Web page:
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Athletes over Fifty

Apr 3, 2012
Providenz

Today's show was the brainchild of producer Betsy Kaplan, but it seems like something I might have thought up, just to deal with some (de)pressing problems in my life. I'm 57. I have arthritis in both knees. One of the magazines I write for wants me to do, this fall, a Gran Fondo, a bike ride of more than 100 miles with a significant elevation change.

I'm literally not sure I can.

But all around me are examples of athletes over 50 doing remarkable things.

Harriet Jones

If you want to start your own business, your age may be a critical factor in your success. But not in the way you might imagine. WNPR’s Harriet Jones reports.

Picture an entrepreneur. Are you thinking of a young, intense 20-something, up all night writing computer code? The reality, more often than not, is at the other end of the age spectrum.

“This is my place of business, which is two filing cabinets and a used laptop and a used monitor. Starting a new business you’ve really got to improvise.”

Aging Vigorously

Dec 1, 2011
Roy Rowan

The population of those 90 and over in America has nearly tripled in the last 30 years.

And (surprise!) Connecticut is in the top five states with the largest number of people over 85 years old. A recent census study had to add a whole new category for these “oldest old” folks. So what does it mean that more people will be living well into their 90s?

Today we’ll talk to 91 year old former journalist and author Roy Rowan who says he isnt “aging gracefully” - but aging “vigorously” and “actively.”  

Public Radio Showcase

Nov 23, 2011
Chion Wolf

The day after Thanksgiving has come to be known as Black Friday. Dave Isay is trying to change that.

hweiling, creative commons

The numbers don’t do justice to the scope of Alzheimers Disease.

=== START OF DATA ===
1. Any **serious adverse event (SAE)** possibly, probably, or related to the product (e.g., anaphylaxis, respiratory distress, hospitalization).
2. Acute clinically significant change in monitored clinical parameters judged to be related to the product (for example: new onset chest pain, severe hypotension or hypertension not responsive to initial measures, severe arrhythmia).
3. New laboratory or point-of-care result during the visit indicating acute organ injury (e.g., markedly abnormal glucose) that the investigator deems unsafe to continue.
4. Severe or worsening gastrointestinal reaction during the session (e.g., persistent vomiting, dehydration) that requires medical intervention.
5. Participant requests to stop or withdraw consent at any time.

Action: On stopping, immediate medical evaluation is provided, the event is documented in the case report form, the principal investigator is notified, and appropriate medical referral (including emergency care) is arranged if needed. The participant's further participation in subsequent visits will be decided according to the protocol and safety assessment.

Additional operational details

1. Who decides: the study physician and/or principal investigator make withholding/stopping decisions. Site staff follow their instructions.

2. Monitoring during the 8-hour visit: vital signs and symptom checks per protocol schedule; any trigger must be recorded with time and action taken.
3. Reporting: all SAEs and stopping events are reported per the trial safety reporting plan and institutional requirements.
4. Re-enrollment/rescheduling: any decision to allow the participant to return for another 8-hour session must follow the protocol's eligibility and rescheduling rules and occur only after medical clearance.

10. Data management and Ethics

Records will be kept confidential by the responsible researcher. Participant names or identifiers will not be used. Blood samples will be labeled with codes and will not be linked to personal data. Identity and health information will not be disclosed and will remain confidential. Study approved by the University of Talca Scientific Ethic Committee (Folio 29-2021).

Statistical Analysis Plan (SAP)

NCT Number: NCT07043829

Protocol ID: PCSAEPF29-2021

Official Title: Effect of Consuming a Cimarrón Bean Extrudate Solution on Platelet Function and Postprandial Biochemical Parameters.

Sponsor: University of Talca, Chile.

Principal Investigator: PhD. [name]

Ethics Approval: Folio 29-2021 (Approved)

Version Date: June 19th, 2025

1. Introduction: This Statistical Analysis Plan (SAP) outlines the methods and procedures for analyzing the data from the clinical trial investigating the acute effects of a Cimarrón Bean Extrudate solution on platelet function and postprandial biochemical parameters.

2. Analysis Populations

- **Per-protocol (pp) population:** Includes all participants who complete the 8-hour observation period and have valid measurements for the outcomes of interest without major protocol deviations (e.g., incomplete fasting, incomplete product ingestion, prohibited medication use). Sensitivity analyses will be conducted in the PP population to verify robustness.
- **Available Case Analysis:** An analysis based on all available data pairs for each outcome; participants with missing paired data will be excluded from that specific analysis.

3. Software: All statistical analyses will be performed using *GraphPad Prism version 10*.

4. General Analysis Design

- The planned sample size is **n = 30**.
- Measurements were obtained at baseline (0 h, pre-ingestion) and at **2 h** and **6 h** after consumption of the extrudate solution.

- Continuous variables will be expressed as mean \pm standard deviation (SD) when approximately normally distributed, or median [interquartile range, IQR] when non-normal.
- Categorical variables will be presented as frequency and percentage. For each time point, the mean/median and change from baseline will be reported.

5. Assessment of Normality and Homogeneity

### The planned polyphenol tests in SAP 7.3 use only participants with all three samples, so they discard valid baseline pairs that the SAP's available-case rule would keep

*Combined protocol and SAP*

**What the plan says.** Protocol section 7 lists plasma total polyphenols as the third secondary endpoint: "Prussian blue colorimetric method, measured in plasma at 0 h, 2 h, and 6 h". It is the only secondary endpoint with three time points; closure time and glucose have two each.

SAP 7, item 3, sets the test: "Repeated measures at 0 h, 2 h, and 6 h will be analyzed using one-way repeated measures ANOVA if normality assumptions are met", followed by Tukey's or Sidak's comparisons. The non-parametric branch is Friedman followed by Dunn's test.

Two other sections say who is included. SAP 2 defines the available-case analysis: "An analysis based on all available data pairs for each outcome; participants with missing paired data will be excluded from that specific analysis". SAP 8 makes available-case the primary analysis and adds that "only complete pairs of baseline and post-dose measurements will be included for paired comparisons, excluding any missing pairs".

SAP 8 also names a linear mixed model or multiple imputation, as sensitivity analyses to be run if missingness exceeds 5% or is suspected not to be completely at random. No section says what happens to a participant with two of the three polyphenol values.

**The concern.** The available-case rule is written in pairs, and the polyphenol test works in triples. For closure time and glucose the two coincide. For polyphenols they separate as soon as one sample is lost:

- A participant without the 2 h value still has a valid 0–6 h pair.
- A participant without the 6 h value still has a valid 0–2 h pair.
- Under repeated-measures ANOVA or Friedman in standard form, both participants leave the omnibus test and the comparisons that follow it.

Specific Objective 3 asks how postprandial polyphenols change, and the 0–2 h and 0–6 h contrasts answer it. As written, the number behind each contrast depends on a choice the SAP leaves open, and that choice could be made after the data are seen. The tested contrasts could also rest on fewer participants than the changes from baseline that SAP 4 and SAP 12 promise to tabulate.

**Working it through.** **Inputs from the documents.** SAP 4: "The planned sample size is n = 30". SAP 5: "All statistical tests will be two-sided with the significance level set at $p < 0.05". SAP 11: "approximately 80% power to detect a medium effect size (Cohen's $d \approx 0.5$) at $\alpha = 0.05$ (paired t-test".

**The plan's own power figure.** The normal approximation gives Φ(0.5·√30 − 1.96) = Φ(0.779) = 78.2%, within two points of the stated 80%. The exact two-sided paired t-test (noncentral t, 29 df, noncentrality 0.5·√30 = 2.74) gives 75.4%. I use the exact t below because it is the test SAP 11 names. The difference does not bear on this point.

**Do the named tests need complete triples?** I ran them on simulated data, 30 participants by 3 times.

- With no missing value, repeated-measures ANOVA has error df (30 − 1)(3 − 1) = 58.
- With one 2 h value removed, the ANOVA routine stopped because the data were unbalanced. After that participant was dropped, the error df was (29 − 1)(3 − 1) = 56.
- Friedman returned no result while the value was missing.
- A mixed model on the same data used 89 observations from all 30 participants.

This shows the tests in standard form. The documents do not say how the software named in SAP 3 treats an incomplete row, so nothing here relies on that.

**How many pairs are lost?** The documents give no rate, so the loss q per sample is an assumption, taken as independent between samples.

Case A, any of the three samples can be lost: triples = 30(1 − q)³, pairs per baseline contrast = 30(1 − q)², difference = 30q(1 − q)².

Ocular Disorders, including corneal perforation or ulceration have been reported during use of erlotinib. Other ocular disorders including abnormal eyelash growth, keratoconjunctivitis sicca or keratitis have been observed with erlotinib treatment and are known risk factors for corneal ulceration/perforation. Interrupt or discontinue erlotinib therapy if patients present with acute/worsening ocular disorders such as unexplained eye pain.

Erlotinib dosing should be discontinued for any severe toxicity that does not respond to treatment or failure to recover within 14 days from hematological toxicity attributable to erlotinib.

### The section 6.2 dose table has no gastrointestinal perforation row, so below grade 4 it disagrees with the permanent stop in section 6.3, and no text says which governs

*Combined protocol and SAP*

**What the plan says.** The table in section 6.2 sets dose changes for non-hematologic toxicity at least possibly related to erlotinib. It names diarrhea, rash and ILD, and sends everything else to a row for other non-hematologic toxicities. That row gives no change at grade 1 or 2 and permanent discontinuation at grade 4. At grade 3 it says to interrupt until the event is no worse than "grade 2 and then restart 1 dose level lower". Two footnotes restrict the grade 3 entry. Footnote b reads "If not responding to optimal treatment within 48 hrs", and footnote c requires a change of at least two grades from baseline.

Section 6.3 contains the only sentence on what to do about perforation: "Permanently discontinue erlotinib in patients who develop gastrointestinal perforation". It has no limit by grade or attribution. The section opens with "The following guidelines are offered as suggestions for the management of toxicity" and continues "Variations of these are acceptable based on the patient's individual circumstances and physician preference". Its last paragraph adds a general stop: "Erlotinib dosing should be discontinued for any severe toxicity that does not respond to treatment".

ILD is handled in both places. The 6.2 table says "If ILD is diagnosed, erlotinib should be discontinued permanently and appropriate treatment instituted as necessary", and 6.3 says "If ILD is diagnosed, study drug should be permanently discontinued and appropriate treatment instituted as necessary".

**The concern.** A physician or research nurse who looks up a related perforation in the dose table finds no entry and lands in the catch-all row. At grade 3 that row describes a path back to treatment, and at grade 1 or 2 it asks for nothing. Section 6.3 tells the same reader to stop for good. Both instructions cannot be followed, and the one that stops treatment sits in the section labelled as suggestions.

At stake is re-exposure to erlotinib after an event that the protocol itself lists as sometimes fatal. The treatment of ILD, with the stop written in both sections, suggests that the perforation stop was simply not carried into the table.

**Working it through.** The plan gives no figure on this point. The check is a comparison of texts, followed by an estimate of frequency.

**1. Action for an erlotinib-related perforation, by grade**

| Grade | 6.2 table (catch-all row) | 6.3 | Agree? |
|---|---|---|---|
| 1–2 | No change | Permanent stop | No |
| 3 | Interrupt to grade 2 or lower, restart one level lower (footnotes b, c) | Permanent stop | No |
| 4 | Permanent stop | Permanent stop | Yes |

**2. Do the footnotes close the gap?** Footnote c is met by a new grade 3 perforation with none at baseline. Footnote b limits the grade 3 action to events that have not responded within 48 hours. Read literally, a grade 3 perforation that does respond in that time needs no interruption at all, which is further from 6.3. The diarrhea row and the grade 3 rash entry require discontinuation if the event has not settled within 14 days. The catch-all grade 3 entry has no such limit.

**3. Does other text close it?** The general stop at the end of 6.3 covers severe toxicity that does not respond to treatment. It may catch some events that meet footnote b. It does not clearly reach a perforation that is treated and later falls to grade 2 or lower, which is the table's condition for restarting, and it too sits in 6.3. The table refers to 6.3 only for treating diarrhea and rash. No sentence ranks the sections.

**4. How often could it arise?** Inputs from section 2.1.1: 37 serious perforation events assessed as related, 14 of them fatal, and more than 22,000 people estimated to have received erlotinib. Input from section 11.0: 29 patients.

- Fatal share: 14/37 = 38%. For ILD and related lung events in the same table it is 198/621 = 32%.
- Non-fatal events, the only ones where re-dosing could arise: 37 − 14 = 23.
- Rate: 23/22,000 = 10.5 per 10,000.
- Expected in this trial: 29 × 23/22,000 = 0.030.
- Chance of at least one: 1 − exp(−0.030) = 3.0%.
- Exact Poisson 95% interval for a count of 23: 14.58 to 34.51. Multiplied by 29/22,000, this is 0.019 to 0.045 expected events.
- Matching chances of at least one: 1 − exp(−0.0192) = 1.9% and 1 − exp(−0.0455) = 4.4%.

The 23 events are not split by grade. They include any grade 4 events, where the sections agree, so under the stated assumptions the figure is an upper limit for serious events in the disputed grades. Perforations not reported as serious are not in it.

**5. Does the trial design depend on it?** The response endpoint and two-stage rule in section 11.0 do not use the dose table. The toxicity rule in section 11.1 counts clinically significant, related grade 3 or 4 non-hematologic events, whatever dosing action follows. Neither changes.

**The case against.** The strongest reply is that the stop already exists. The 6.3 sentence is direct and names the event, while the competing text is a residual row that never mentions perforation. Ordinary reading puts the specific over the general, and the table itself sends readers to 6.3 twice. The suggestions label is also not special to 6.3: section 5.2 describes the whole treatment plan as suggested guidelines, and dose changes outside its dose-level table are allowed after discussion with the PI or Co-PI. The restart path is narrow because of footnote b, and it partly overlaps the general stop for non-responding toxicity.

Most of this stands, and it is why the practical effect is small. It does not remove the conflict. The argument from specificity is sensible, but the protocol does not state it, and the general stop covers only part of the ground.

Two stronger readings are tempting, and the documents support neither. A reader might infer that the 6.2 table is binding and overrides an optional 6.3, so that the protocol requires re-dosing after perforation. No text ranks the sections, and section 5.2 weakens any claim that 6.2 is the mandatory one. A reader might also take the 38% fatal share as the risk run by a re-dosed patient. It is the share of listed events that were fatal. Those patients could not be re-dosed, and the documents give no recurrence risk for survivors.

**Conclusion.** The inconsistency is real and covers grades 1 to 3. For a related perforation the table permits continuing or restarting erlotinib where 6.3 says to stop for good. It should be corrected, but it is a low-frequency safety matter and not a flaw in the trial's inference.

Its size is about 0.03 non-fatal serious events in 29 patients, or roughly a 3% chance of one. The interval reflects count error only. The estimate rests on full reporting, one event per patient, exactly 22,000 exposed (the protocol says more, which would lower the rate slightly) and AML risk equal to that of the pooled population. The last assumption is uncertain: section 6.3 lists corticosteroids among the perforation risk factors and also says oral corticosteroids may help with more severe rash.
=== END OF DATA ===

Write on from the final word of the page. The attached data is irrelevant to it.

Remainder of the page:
Do you sometimes wonder how your teen is ever going to survive on his or her own as an adult? Does your high school junior seem oblivious to the challenges that lie ahead? Does your academically successful nineteen-year-old still expect you to “just take care of” even the most basic life tasks?

Nate Ferdinandt

An emotional debate concerning proposed changes to regulations governing nonprofit hospice care. We look at what those changes would mean for the patients.

creative commons

Workplace expert Al Bhatt says our places of employment should be made up of jazz bands, rather than a marching band.

Bhatt’s done consulting work for big companies like Facebook, Siemens, American Express, and State Farm Insurance.

Now Facebook, I can see them being pretty improvisational...but an insurance company?  

Today, in advance of our “small business breakfast” tomorrow in Bridgeport, we’re going to look at the changing workplace in big businesses, and how they’re adapting to a new workforce.  

creative common; Adam Jones, Ph.D.

As life expectancy in the United States continues to rise, the maintenance of physical independence among older Americans has emerged as a major clinical and public health priority.  The ability to move without assistance, is a fundamental feature of human functioning. Older people who lose mobility are less likely to remain in the community, have higher rates of morbidity, mortality, and hospitalizations and experience a poorer quality of life.  

Emerging Adults

Feb 28, 2011
archie4oz, creative commons

Step aside “quarter life crisis” -  there’s a new term for 20-somethings in that transition phase of their lives.  He calls it “emerging adulthood”

Dr. Jeffrey Arnett claims that in the past half century, the experience of people aged 18 to 29 has changed dramatically - at least in some societies.

Most young people now postpone marriage and parenthood until at least their late twenties, and spend their late teens through their mid-20s in self-focused exploration, trying out different possibilities in love and work.

How We Age

Feb 11, 2011
Creative Commons, Machinate

Advanced science and technology is helping to keep people alive longer than ever, but our emotional and mental ability to cope with aging are as regressed as ever. 

Dr. Marc Agronin is a geriatric physciatrist and author of the new book How We Age: A Doctor’s Journey Into the Heart of Growing Old

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